1. What is the Appalachian Trail?


"The Appalachian Trail is a root-canal. The Camino de Santiago is a series of hard days work." - Bill Walker, author of Skywalker--Close Encounters on the Appalachian Trail 

The more you know about the Appalachian Trail and about backpacking, the more you will enjoy your time on the trail. This section of the course provides an overview of the Appalachian Trail, its wildlife and general safety precautions and tips. In later sections, we'll expand on this knowledge with specific advice on food, lodging and gear selection.

1_1. About the Appalachian Trail
As Julie Andrew's character Maria says in the Sound of Music, let's start at the very beginning. Even if you think you know what the Appalachian Trail is like, you should watch the Appalachian Impressions trailer below and note the hikers comments. While "about 2 to 3 million visitors walk a portion of the A.T. each year," hiking significant portions of the trail is difficult. There are very good reasons why more than 75% of thru-hiking attempts are unsuccessful.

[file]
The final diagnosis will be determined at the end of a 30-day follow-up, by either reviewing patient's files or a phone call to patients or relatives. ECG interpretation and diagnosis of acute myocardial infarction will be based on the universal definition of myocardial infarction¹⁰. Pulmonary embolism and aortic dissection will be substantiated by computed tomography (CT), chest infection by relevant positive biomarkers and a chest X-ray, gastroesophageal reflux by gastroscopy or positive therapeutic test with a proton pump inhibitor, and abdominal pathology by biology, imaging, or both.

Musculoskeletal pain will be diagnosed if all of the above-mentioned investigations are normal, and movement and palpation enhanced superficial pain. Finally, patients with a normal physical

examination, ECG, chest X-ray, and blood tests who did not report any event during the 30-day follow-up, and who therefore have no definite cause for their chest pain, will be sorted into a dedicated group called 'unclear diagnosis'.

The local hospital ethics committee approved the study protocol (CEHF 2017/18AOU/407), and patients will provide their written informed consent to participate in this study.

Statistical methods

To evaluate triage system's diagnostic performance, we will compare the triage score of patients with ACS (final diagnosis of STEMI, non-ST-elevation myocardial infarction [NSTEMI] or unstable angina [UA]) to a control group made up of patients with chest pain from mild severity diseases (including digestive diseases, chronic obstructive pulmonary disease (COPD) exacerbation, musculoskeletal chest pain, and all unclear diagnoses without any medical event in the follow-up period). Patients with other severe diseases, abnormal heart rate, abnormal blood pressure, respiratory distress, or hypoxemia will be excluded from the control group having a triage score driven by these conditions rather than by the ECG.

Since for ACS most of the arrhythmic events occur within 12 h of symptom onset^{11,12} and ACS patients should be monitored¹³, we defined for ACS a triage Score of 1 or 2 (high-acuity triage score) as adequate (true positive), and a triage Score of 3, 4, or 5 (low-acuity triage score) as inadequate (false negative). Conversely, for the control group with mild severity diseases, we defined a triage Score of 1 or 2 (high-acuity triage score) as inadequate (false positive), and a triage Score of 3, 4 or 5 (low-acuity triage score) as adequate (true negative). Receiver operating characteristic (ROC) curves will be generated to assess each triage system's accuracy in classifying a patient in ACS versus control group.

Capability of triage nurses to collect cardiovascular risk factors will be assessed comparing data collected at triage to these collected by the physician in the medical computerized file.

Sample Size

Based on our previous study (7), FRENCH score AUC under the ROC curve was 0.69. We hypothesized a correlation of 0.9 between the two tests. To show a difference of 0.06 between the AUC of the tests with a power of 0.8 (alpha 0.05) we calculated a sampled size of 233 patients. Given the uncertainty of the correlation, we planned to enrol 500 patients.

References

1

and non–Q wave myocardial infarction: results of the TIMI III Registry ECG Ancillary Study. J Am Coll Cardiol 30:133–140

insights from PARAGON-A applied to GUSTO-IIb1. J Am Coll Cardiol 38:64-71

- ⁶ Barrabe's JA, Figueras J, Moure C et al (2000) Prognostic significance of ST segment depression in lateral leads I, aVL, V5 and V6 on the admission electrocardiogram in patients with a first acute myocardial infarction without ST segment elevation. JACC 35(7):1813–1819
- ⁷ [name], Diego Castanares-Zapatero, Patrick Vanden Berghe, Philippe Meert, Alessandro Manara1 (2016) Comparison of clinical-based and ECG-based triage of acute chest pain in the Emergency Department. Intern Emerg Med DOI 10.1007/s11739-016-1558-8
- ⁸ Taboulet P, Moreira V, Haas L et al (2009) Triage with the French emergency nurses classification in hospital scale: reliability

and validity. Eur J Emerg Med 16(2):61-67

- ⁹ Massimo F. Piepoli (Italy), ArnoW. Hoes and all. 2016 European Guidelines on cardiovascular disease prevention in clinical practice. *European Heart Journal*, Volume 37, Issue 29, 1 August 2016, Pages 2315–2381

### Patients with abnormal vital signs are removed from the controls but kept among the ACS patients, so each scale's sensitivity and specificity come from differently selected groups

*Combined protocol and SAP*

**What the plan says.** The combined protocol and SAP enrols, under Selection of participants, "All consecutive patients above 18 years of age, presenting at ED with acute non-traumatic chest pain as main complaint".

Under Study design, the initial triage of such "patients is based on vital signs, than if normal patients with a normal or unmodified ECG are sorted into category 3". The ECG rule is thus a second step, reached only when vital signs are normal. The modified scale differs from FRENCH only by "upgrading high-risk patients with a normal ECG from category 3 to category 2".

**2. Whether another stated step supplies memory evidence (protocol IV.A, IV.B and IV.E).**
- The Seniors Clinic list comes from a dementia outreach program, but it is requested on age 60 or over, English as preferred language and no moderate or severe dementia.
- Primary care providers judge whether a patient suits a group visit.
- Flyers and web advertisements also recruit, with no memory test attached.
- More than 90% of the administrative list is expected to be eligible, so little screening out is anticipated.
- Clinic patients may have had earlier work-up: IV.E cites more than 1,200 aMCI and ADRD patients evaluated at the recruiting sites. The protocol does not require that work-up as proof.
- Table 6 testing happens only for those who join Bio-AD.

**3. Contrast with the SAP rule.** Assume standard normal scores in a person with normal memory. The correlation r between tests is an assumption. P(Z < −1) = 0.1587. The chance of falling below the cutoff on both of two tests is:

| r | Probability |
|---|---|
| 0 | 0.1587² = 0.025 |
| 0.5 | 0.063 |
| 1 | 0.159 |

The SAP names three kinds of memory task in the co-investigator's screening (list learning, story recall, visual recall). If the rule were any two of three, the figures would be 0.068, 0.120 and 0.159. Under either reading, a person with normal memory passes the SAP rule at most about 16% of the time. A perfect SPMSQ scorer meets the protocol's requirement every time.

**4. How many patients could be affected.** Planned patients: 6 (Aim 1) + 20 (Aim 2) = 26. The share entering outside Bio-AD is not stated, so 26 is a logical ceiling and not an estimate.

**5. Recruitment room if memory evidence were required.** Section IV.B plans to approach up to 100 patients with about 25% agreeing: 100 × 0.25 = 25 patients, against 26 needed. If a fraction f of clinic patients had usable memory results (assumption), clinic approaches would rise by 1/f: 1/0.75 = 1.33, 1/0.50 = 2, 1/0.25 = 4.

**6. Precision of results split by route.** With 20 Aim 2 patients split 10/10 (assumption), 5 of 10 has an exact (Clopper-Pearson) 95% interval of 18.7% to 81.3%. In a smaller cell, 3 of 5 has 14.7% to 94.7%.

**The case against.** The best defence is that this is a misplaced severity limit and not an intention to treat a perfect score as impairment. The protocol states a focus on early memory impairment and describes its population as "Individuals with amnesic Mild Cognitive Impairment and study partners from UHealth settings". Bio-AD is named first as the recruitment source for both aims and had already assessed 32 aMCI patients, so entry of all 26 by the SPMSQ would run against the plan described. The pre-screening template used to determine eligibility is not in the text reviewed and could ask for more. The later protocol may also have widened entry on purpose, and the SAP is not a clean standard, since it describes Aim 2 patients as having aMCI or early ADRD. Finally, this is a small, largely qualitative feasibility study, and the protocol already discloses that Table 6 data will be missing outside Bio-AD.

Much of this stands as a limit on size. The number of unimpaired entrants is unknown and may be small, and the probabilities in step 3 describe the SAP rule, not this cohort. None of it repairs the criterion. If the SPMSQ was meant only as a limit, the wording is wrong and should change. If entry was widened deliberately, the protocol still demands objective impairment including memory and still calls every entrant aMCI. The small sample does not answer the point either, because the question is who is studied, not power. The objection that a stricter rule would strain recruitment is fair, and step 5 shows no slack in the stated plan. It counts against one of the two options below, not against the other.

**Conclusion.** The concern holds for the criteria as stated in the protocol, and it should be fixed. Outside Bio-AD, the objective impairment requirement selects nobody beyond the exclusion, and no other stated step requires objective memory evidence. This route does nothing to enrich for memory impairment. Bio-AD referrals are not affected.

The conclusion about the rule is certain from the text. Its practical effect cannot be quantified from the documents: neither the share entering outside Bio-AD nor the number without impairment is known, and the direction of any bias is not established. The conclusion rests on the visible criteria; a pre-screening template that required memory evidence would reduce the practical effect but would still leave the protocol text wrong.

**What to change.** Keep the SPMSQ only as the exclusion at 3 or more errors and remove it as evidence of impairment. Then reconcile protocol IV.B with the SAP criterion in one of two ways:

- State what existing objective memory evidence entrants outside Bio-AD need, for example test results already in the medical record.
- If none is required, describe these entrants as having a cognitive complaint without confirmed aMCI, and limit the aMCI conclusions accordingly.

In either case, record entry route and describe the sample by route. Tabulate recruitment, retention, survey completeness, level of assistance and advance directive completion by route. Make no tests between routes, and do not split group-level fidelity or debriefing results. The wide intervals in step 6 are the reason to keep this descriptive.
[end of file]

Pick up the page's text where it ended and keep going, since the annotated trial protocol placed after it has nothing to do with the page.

1_2. About Through and Section Hiking


1_3. Wildlife
While hiking the A.T. you will encounter wildlife, from annoying bugs, hungry mice, and snakes seeking those same well fed mice to larger mammals like deer and bears. Your knowledge of and response to the wildlife you will encounter will have a direct impact on your enjoyment and successful completion of a long distance hike.



1_4. Safety
Your family and friends first reaction to your desire to hike the Appalachian Trail was likely one of fear for your safety. You were probably advised to carry a handgun. While there have been some murders and accidental deaths on the A.T., by and large hiking the A.T. is probably safer than most daily activities. As you will most likely suffer small injuries like blisters, scrapes, and small cuts, your best expense of time and money is to take a first aid course, ideally one on wilderness first aid and environmental emergencies. Until then, here's some resources to build your safety knowledge:

  • 1-4g. Exercise: Visit and explore the Trail Note service.
  • 1-4h. Exercise: Visit and explore the Trail Phone service.


Congratulations! You've completed the first section of the
Appalachian Trail Online Course.

Now that you know a bit about the Appalachian Trail and still want to go, let's explore some options for getting ourself and our gear to a trailhead.

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